Branding on the Cheeks and Back of Forced Labor Convicts and on the Arms of a Vagrant
This photograph is one of 74 views taken in July 1891 by Aleksei Kirillovich Kuznetsov (1845‒1928) and contained in the album Tipy i vidy Nerchinskoi katorgi (Views and inhabitants of Nerchinsk hard labor camps). The Nerchinsk katorga was part of the katorga (forced labor) system of imperial Russia, located in the province of Transbaikalia (present-day Zabaykal’skiy Kray), near the Russian border with China. The katorga was administered by the Ministry of Interior and included prisons at Akatuy, Kara, Aleksandrovsk, Nerchinskii Zavod, and Zerentuy, all of which are depicted in the album. Common criminals and political prisoners alike were sent to these camps to work the nearby mines and their associated smelting plants. Gold was chiefly mined at Kara, silver and lead at Akatuy. Kuznetsov himself was a political prisoner, sentenced in 1873 to permanent exile in Siberia and six years of hard labor at the Kara mines. After completing his sentence, Kuznetsov received permission to settle in Nerchinsk, where he founded a local cultural society. In 1889 it moved to Chita. It is not clear how he received permission to visit the prisons of the Nerchinsk katorga and to create this graphic record of the prisoners and the conditions in which they lived and worked. The album is held by the National Library of Russia in Saint Petersburg and was digitized for the Meeting of Frontiers digital library project in the early 2000s.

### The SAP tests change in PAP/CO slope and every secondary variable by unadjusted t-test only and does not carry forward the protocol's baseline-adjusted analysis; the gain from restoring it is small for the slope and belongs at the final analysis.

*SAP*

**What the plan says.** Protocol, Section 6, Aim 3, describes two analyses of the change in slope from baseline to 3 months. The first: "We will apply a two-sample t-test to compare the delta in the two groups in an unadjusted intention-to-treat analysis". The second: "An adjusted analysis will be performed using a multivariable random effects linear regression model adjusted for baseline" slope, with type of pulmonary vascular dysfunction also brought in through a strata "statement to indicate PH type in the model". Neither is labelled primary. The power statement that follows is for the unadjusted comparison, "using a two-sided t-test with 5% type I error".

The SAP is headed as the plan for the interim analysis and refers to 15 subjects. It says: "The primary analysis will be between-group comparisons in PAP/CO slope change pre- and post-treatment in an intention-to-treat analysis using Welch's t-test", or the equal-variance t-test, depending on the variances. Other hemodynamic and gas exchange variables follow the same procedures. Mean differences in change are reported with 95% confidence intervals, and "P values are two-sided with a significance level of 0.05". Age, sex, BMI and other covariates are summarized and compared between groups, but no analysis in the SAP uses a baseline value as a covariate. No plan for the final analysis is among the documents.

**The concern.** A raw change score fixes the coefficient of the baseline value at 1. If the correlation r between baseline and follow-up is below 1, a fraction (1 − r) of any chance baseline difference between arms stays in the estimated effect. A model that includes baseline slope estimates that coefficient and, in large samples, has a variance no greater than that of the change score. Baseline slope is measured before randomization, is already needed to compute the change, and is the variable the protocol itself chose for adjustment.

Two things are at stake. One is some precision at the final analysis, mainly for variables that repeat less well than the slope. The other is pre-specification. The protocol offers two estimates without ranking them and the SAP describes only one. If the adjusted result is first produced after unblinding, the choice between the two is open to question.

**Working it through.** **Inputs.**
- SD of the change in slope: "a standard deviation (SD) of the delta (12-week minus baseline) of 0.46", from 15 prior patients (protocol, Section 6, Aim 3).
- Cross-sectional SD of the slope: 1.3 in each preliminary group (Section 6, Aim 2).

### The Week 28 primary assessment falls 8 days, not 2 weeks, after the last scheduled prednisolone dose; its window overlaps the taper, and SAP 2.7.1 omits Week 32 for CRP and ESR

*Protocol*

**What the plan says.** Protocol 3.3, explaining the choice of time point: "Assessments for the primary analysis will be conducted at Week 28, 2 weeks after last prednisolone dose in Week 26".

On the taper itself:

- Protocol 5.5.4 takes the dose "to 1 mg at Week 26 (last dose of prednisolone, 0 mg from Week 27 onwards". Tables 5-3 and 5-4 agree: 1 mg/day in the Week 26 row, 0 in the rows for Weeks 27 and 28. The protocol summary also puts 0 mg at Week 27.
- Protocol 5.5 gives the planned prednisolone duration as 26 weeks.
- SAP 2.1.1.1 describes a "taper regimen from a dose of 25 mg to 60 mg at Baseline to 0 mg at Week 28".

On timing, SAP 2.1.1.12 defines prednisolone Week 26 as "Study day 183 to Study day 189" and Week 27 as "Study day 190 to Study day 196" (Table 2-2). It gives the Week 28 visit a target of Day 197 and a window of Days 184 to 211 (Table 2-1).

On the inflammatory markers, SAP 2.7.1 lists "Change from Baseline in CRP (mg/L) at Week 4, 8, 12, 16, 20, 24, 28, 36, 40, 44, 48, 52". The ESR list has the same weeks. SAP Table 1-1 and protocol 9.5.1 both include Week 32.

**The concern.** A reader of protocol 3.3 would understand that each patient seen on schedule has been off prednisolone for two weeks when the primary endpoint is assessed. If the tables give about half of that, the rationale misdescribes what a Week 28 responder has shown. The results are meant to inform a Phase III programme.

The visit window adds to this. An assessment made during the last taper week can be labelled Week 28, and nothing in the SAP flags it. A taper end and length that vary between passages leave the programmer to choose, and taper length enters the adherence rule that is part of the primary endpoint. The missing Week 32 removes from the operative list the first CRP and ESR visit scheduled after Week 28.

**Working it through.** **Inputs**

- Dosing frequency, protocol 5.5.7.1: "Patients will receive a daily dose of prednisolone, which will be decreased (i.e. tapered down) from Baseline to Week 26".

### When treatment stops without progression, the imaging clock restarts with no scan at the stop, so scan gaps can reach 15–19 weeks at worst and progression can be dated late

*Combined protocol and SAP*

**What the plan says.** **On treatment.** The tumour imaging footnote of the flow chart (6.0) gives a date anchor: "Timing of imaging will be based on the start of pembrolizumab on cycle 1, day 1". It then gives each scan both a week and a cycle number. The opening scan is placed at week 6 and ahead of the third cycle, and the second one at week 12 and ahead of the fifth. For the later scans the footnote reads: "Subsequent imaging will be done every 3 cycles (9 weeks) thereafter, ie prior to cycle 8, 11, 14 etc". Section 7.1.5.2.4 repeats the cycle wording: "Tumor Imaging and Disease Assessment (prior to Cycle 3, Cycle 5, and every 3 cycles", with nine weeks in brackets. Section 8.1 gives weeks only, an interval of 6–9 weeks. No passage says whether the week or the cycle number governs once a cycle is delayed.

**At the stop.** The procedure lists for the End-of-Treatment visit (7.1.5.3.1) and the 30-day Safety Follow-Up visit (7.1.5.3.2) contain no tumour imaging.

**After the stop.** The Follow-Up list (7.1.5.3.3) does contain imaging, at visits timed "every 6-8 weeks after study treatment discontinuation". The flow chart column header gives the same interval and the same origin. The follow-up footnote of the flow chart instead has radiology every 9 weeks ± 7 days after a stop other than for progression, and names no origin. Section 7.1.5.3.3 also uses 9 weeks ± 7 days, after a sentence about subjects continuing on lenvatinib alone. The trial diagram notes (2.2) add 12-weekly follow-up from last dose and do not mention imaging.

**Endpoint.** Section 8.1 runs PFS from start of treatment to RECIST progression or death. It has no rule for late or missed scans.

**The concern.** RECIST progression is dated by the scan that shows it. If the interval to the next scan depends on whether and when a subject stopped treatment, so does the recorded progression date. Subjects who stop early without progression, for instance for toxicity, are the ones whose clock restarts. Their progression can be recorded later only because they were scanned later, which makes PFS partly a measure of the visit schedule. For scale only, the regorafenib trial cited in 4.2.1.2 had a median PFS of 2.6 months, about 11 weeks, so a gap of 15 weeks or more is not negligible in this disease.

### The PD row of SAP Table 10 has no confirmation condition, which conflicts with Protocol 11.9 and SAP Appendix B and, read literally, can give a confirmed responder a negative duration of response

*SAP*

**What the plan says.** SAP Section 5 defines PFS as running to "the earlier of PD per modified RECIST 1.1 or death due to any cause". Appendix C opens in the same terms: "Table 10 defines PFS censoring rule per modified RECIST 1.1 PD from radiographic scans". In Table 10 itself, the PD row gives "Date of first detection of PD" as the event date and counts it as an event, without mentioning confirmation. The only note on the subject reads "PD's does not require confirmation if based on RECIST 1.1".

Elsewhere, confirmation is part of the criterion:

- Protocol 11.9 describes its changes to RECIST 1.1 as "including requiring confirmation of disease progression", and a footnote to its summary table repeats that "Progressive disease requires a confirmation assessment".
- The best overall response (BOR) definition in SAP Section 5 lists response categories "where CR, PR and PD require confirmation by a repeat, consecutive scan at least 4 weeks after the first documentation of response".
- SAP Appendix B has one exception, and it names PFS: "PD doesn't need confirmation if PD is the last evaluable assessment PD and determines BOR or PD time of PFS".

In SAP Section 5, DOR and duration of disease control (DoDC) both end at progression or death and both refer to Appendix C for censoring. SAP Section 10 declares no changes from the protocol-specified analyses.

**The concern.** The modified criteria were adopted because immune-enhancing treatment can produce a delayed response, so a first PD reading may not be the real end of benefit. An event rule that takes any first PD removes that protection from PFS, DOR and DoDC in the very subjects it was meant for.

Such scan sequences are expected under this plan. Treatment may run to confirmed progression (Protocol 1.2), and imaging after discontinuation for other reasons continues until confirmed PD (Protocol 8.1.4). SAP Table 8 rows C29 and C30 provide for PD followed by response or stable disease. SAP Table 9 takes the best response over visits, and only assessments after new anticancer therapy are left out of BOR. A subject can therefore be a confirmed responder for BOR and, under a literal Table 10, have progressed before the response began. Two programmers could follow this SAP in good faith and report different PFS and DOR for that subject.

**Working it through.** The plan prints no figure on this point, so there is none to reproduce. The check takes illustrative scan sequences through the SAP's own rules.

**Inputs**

Title in Original Language
Старыя клейма у с.-каторжныхъ на щекахъ, спинѣ и у бродяги на рукахъ
Type of Item
1 photograph ; 14 x 10 centimeters
- The branding depicted in this photograph was intended to prevent escape by making convicts easy to identify. Beginning in the time of Peter the Great (ruled 1696–1725), ink was used for branding in place of fire. Common markings included KAT for katorzhnik (convict) and CK for sibirskii katorzhnik (Siberian convict).
- During the 18th century, the government of the Russian Empire sought to centralize its power and increase control over the population, which led to the criminalization of activities such as begging and trespassing. Vagrancy, depicted in this photo, was also included in the list of activities punishable by exile to Siberia.
- Daniel Beer, The House of the Dead: Siberian Exile under the Tsars (New York: Alfred A. Knopf, 2016).
Last updated: October 31, 2017